I think it's really important to get our students listening to more music. Sometimes I get really into it and assign awesome, hard-core listening assignments (like listening to a whole bunch of pieces by a specific composer, and writing down things you like about each piece, and such). But sometimes I think it's important to just throw in a quick, simple listening assignment that goes along with whatever the student is working on.
Simple listening assignments are great ways to teach about music history, famous performers, the musical periods, or about musicality and interpretation.
Have a beginning student playing the super simplified "Ode to Joy"? Have them listen to the REAL deal and see how joyful it sounds!
If a student is learning a classical piece, have them listen to some good recordings of the piece and get some interpretation inspiration!
One of my students played a simple piece in her method book that sounded a bit impressionistic - in fact, it was almost exactly like the first line of Debussy's Reverie. We talked a little about impressionism in music, and I played a line or two of the piece for her, and then assigned her to go home and listen to the whole piece.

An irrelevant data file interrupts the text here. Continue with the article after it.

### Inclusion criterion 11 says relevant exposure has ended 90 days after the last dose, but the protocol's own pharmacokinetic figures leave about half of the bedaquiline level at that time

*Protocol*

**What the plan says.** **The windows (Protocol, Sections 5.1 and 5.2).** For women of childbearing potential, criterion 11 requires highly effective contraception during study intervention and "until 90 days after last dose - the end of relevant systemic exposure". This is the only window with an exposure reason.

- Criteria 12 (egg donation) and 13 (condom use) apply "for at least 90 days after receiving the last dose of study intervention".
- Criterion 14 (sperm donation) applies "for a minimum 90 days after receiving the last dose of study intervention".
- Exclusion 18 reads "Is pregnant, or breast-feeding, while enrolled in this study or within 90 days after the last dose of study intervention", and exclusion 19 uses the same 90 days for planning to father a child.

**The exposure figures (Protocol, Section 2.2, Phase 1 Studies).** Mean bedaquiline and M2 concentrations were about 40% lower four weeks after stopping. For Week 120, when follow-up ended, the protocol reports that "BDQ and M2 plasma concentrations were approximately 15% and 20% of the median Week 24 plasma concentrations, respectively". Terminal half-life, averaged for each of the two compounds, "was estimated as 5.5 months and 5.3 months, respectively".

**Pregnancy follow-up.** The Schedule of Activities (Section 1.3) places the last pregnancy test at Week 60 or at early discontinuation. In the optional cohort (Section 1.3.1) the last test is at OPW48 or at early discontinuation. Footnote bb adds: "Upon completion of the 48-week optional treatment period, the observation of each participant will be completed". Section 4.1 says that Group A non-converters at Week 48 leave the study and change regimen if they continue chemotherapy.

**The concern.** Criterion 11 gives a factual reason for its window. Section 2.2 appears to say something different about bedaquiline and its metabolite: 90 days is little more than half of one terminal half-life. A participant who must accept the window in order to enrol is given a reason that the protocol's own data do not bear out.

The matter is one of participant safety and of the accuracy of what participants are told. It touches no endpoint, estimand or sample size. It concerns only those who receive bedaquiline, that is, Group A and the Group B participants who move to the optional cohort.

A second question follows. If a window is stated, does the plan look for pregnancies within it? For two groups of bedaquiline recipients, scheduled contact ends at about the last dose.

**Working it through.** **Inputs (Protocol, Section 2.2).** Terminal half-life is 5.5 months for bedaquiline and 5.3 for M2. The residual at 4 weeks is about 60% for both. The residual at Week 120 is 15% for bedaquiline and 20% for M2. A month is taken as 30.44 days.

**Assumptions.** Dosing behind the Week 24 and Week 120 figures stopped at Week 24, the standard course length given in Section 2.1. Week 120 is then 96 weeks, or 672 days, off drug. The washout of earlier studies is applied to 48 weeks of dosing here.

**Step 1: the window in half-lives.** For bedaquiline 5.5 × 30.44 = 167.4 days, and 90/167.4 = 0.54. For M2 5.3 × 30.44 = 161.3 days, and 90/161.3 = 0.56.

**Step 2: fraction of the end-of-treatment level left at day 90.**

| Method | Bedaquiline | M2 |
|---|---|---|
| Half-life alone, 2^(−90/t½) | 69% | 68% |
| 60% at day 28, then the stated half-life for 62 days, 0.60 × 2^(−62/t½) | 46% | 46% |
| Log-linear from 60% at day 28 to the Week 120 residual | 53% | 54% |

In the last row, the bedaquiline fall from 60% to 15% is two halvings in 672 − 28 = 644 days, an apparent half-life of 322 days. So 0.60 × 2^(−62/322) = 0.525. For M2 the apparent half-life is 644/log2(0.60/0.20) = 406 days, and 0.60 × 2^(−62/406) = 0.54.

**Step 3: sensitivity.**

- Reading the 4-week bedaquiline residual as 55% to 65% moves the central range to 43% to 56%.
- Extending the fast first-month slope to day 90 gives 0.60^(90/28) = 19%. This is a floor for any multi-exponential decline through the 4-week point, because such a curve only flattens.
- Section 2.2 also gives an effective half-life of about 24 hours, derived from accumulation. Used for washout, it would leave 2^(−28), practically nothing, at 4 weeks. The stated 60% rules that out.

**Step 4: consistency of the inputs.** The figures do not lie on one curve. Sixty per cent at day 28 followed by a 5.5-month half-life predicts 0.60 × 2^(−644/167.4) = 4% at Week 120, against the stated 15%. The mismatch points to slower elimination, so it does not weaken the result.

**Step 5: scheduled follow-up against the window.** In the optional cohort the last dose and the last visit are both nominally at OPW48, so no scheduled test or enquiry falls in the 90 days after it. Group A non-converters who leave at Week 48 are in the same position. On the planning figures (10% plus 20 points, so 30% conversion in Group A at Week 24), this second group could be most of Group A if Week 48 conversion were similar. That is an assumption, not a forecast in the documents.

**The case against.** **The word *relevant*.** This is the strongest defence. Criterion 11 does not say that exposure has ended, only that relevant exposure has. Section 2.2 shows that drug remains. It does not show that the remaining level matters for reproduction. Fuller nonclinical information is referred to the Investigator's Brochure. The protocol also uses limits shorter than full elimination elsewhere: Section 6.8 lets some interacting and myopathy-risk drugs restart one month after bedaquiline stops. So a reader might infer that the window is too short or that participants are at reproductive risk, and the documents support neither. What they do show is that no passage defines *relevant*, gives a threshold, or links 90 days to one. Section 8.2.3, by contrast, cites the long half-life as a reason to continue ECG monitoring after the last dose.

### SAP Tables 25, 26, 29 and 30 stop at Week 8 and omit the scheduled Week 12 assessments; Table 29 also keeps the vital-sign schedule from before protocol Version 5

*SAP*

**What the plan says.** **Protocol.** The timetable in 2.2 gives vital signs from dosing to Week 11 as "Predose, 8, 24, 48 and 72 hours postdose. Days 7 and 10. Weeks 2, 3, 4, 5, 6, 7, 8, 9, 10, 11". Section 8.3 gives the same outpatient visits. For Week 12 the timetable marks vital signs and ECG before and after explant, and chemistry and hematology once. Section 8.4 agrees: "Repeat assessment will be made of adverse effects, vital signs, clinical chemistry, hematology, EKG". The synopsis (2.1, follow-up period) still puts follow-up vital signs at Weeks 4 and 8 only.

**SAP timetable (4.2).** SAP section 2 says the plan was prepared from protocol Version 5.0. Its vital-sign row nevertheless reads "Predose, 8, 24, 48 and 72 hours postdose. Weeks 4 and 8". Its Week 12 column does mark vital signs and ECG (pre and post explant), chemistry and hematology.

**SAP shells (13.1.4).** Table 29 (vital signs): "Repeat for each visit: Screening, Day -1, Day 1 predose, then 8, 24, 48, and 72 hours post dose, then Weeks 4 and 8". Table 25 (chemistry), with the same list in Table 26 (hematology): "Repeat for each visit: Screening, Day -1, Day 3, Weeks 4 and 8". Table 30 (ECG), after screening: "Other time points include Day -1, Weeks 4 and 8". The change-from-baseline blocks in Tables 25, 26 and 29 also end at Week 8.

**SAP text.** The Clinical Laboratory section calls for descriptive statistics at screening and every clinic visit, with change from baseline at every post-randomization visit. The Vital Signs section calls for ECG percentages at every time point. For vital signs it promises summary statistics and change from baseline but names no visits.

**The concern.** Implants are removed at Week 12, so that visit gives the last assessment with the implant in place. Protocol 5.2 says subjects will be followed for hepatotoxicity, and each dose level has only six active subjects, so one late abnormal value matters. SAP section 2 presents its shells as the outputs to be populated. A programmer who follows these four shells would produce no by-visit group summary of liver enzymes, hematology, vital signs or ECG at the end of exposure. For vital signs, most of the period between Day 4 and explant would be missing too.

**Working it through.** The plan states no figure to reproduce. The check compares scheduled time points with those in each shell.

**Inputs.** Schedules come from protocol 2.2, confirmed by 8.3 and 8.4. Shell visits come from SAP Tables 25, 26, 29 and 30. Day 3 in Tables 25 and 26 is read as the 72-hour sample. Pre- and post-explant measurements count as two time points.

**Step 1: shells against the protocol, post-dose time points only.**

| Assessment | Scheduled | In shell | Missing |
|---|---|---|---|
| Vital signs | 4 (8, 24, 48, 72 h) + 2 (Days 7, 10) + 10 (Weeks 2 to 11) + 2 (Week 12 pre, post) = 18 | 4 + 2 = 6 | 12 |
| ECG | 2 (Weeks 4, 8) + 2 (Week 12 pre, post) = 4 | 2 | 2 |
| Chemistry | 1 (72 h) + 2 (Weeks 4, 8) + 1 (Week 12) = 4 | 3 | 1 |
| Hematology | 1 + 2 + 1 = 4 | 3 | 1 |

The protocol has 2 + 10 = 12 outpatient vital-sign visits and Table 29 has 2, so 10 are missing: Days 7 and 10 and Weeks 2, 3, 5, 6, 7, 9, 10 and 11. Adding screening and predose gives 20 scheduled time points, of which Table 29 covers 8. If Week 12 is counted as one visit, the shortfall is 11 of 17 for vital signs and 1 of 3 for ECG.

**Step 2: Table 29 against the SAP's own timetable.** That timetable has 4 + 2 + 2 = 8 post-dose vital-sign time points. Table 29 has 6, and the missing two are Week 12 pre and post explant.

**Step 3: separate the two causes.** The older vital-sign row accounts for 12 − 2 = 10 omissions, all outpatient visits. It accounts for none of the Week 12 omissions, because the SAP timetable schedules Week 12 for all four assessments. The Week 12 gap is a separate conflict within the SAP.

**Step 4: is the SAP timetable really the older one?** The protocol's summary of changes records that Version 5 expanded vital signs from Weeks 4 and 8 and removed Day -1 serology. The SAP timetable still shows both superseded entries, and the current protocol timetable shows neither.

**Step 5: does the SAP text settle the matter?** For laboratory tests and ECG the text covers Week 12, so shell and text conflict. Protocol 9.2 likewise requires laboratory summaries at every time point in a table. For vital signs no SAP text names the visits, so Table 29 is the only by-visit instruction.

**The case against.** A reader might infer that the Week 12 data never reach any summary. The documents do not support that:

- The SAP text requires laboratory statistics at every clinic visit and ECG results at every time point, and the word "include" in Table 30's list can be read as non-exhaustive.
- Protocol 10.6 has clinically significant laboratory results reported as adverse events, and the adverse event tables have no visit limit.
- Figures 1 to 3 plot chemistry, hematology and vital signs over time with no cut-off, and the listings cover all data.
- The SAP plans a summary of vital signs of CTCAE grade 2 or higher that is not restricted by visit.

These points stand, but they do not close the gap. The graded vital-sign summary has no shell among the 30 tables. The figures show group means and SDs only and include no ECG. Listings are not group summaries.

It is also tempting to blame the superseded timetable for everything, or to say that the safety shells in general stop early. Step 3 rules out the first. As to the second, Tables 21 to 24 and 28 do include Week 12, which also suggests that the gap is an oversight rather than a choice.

I recently had a student playing in her Faber & Faber "Popular Repertoire" book the song "What a Wonderful World." Well, she had never heard the song before, and didn't know who Louis Armstrong was! So I assigned her to go home and look the song up on YouTube and take a listen.
Listening assignments can be simple and spur-of-the-moment, but they will really help our students become better musicians (and maybe enjoy playing their pieces a little bit more!)
Who else is starting Christmas music in their studios? I love this time of year. I already started playing Christmas music on my own ages ago, and now am getting my students going on some Christmas music of their own. So exciting!!
I recently have had the opportunity to try out a new book of advanced Christmas solos for piano by Amy B. Hansen, a friend and accomplished pianist/composer who shared some great insights with us about composing a couple of years ago, and I am loving it! Carol Encores is a great collection of Christmas carols that are definitely more advanced than many collections out there. These arrangements will really give your students something to work on. They are a fresh and original collection of well-loved and classic carols that will really add a flourish to a Christmas recital.
These arrangements contain lots of fancy runs, two-against-three rhythms, and beautiful and original motifs, include lots of hand over hand motion, and really utilize the whole range of the keyboard. While all seven of the arrangements are showy enough to wow any recital audience, about half of them are slower and more lyrical. My favorites include the beautiful and flowing arrangement of "It Came Upon a Midnight Clear" and the fun and joyful "Oh, Come All Ye Faithful" (and I am still trying to master the great runs up to speed on this one!).
I think this is a book that both you and your more advanced students will really enjoy this Christmas season. Carol Encores can be purchased here.
Here's a fun music video featuring some of Amy's music - it gives you a great preview of her style used in her Christmas music.